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Put a Number on It

DrugMonkey is currently polling his readers about what he's calling the "postdoctoral requirement," specifically asking: "How many years of postdoc training are required before getting a faculty-level job?" Among the 157 respondents who say they began a postdoc in 2006 or later, 33 percent say three-to-four years of training are required, while 32 percent think five-to-six is more appropriate. Of the 75 respondents who indicated they began a postdoc between 2000 and 2005, nearly 31 percent consider five-to-six years best. And for the 39 respondents who began a postdoc before 2000, 30 percent agreed that five-to-six years of training are best.

In the comments, Joseph notes that postdoc lengths vary by field, but that overall, "greater than four years feels like excessive for the possible benefits." Arrzey adds that the average length of a postdoc "certainly has become longer over the last 15 years."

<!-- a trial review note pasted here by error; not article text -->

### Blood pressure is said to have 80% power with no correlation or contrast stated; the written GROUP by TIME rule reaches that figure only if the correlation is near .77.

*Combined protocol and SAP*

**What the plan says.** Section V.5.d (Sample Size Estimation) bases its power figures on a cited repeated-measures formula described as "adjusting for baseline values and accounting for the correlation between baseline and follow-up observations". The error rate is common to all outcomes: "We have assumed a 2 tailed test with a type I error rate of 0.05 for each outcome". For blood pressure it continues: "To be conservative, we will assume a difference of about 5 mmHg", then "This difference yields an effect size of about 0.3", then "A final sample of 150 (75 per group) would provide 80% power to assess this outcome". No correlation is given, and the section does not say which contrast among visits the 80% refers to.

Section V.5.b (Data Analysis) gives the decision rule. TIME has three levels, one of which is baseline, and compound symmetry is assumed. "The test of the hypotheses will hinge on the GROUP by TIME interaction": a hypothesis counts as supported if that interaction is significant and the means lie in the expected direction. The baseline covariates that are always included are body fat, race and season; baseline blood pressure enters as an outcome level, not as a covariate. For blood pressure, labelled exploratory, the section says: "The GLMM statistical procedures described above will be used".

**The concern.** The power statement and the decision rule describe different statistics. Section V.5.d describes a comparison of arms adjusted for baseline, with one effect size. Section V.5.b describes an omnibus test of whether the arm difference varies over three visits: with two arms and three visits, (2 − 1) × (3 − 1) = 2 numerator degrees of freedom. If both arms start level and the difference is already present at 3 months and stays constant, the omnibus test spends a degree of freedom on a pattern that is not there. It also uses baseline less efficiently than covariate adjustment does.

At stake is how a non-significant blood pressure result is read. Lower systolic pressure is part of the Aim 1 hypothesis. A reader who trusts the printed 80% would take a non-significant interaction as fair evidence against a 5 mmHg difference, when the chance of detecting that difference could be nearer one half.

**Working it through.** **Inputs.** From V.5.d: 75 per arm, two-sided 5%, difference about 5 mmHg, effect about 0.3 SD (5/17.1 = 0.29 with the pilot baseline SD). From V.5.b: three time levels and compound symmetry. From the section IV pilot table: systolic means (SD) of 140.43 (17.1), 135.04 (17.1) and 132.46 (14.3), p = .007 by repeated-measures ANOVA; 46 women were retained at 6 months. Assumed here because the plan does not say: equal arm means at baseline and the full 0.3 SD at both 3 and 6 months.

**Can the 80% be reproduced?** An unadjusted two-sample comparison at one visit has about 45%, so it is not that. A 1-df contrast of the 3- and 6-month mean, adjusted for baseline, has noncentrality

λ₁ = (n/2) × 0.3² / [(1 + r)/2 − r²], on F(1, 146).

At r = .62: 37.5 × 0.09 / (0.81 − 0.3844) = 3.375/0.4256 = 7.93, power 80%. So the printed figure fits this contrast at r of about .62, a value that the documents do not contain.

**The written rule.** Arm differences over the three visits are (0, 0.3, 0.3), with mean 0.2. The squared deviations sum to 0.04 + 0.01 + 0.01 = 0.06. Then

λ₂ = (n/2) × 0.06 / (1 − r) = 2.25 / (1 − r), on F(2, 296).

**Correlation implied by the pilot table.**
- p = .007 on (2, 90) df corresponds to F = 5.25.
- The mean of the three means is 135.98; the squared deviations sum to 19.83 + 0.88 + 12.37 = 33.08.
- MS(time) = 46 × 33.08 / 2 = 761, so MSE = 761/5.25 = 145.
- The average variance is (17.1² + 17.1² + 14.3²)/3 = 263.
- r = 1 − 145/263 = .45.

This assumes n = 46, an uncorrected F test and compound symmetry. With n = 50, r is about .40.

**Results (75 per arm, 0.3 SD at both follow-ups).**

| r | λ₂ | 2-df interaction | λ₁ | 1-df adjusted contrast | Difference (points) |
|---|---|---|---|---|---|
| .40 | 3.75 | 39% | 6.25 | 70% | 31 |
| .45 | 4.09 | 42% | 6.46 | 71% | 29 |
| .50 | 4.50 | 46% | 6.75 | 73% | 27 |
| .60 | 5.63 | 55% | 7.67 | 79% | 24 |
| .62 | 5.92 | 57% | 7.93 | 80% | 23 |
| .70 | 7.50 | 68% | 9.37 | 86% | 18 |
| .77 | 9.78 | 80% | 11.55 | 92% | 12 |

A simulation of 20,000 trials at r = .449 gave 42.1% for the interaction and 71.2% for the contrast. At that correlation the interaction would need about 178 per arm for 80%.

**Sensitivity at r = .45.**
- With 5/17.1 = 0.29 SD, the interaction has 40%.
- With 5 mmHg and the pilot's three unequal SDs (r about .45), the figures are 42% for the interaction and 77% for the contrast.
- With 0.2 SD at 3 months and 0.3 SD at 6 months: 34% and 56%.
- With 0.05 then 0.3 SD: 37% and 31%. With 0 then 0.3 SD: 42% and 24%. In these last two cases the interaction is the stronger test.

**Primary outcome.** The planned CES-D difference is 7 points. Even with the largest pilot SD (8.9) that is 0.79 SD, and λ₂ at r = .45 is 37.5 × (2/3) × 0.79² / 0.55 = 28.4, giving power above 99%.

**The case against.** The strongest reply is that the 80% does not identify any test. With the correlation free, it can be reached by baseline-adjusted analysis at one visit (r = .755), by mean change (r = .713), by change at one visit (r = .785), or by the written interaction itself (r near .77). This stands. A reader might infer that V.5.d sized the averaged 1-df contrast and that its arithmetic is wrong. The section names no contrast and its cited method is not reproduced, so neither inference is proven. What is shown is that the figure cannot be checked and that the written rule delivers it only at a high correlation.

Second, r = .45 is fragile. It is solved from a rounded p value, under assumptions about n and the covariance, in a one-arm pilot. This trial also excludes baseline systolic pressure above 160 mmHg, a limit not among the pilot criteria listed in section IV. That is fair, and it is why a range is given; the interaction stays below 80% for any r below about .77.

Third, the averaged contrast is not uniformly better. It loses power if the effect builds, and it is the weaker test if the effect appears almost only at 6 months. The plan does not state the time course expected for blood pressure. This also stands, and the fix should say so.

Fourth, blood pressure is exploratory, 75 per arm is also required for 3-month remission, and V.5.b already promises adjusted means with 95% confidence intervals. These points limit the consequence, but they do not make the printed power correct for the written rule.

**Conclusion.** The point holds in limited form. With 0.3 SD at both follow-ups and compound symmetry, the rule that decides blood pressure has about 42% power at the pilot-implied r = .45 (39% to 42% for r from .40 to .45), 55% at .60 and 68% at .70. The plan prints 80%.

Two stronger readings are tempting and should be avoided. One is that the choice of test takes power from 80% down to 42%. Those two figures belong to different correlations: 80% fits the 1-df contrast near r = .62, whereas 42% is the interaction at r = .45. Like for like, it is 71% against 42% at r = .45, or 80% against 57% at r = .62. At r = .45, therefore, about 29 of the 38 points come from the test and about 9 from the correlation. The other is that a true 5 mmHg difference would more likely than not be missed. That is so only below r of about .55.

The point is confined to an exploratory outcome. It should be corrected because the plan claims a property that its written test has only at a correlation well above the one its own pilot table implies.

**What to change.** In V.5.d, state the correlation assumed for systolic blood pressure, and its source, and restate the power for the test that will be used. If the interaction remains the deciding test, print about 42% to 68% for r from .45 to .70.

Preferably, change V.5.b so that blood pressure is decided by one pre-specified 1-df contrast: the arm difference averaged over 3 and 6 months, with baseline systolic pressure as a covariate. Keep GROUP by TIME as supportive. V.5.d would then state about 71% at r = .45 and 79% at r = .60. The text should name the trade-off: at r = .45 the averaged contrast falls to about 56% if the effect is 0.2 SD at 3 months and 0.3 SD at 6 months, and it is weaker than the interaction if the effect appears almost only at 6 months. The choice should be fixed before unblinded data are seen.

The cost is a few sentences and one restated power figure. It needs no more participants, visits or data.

The Scan

Renewed Gain-of-Function Worries

The New York Times writes that the pandemic is renewing concerns about gain-of-function research.

Who's Getting the Patents?

A trio of researchers has analyzed gender trends in biomedical patents issued between 1976 and 2010 in the US, New Scientist reports.

Other Uses

CBS Sunday Morning looks at how mRNA vaccine technology could be applied beyond SARS-CoV-2.

PLOS Papers Present Analysis of Cervicovaginal Microbiome, Glycosylation in Model Archaea, More

In PLOS this week: functional potential of the cervicovaginal microbiome, glycosylation patterns in model archaea, and more.